Everything EVs Are Better At Than Regular Combustion Engines

The debate over electric vehicles (EV) versus internal combustion engine (ICE) vehicles is a hot topic at the moment and shall continue to be contested for the foreseeable future. The internal combustion engine has roots in the Victorian period when the industrial revolution had engineers and scientists working at a fever pitch to mobilize society. Likewise, the electric vehicle, which many may believe is a modern concept, also has roots in the industrial revolution as the widespread development of electricity and battery technology was equally integral to industrialization. In the early days of the 20th century, electric cars were a common sight on the streets of many cities, although gasoline engines would eclipse them as they became more reliable and user-friendly.

Today, the EV has made huge inroads into the transportation industry as a whole and legislation from across the globe is having dramatic effects on the cars being produced by nearly every manufacturer. EVs are being pushed as one alternative to curb the pollution produced by burning fossil fuels. EV adoption is also seeing strong pushback from some parts of society. Therefore, without passing judgment definitively as to which technology is better, these arguments explain what the EV does better than typical combustion engines.

Optimizing energy efficiently

In the process of turning any source of energy into kinetic energy (the energy of motion), there will be some losses. As the chemical energy is transformed into motion through internal combustion, most of the energy lost is heat and friction, to a lesser extent. According to Inside EVs, most modern engines achieve about 40% efficiency ratings, which means more than half of the energy stored in the fuel is lost to friction and dissipated heat. Nissan announced in 2021 that it has an engine in development that will achieve 50% efficiency but that it is only meant to be a generator in a hybrid system (via CNET). Furthermore, additional energy is lost throughout the drivetrain, and parasitic losses from other systems in the car further reduce the overall efficiency at the wheels.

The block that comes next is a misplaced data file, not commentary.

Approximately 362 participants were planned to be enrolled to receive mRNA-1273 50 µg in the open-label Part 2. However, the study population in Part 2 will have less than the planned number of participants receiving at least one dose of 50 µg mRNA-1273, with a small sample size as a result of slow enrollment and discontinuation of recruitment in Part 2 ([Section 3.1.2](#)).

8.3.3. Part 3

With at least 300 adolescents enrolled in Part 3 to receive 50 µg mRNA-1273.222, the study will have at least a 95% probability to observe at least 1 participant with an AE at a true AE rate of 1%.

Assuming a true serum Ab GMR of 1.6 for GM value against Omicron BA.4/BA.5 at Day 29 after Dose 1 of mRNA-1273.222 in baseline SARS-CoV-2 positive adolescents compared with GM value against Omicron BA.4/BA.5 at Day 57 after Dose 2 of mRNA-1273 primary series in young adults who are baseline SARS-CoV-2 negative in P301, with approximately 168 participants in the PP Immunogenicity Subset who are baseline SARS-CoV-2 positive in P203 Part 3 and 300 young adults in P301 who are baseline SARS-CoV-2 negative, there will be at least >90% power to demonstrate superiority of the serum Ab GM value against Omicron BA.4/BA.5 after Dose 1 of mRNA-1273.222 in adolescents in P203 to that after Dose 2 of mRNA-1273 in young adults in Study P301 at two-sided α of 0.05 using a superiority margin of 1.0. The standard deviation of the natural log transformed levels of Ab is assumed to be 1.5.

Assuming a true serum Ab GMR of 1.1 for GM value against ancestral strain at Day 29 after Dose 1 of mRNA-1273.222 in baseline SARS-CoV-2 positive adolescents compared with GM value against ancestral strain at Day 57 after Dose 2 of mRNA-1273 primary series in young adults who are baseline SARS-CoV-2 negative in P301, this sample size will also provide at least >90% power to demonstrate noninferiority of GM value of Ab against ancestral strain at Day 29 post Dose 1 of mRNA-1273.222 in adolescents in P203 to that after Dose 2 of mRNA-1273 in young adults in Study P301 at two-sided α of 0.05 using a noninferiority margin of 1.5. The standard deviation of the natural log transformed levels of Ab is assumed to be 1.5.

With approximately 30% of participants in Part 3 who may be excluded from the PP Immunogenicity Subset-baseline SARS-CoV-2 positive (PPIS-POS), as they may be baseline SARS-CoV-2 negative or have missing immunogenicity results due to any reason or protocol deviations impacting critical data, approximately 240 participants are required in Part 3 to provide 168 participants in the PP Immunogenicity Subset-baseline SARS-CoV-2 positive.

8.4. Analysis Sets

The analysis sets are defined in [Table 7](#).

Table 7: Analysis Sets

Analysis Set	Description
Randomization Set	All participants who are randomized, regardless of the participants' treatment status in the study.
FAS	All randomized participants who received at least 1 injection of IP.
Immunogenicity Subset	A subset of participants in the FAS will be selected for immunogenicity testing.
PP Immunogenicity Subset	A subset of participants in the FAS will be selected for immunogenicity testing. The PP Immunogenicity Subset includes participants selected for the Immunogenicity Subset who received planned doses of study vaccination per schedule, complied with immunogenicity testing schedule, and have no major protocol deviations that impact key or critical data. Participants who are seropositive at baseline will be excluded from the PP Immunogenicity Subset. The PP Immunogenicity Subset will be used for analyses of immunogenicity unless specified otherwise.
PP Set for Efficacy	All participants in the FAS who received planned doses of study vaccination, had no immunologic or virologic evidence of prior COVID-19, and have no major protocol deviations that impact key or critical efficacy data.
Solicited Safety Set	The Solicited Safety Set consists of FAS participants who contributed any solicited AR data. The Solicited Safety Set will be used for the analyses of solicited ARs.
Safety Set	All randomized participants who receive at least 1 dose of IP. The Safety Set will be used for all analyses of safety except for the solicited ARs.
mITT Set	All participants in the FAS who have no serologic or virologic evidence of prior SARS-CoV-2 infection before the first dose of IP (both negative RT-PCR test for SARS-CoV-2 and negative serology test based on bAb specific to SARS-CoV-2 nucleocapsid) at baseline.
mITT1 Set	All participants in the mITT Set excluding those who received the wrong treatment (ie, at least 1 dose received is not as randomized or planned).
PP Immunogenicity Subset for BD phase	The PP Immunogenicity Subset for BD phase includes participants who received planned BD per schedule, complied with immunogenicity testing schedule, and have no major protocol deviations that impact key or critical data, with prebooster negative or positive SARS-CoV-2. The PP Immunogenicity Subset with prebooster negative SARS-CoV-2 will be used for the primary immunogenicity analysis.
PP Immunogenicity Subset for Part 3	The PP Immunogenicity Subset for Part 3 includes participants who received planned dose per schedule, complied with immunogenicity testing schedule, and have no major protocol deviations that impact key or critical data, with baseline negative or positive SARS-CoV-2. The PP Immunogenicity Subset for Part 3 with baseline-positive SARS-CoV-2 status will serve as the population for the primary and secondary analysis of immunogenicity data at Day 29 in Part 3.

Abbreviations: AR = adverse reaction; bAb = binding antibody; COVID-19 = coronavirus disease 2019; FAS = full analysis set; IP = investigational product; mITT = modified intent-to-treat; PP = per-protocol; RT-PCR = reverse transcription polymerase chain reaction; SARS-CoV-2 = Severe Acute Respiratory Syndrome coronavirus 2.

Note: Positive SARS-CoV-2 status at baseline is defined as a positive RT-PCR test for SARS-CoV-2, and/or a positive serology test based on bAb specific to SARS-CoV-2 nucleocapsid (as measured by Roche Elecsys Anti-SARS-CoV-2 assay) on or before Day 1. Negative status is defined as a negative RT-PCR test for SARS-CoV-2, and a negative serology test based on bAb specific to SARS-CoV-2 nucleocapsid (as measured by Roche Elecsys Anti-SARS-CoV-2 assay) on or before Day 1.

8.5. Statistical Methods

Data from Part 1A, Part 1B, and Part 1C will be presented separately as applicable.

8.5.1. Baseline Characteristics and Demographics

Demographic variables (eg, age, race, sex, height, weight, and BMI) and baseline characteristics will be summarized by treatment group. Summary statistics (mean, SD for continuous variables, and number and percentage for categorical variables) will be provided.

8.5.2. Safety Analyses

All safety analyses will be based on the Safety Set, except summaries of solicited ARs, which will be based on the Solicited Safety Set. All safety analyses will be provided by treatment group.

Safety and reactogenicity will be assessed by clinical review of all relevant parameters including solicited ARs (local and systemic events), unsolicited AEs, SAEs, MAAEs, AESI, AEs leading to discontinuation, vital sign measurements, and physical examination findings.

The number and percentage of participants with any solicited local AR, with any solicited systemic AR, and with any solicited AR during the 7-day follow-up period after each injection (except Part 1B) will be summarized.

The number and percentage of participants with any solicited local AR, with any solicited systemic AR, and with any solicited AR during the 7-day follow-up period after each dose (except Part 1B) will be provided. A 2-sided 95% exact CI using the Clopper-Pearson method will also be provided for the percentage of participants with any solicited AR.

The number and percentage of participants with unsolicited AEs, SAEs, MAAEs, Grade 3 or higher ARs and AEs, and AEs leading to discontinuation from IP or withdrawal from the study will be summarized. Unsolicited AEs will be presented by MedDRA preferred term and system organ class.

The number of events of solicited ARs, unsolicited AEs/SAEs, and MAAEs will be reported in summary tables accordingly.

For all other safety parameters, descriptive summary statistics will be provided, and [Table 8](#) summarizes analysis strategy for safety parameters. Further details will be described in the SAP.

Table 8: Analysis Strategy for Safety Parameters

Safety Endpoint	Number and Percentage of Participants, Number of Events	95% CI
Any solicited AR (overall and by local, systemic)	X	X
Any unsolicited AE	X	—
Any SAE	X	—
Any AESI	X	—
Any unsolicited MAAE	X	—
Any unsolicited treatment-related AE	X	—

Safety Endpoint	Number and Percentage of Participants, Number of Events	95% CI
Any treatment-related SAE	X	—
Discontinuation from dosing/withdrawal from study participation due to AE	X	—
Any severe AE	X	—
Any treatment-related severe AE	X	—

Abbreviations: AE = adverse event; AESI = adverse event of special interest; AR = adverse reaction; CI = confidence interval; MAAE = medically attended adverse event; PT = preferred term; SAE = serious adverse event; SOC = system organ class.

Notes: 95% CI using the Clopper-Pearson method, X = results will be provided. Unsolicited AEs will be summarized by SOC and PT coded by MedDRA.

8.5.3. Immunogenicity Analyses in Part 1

Internal combustion engine efficiency has increased dramatically over the last century. However, technological breakthroughs in battery technology have allowed EVs to become viable for regular use, and they present a significant advantage in energy usage. Yale Climate Connections recently published an article noting the efficiency difference between the EV and ICE. With an EV equipped with regenerative braking, the total energy lost while driving is about 11%. Losses from the input to the motor initially amount to about 35%, but the regen braking recaptures about 22% of that. While this discussion gets in the weeds very quickly, the takeaway is that electric power is a significantly more efficient use of energy.

Operating quietly

EV manufacturers have promoted for a long time the quiet properties of the drivetrain. Without the need to burn fuel in controlled explosions to create forward motion, a lot of what causes the noise is eliminated. For some, this is a lamentable development as the rumble of a V8 engine, for example, is quite appealing. Sure, but even for the most fervent sports car enthusiast, the rumble of thousands of engines can be overwhelming.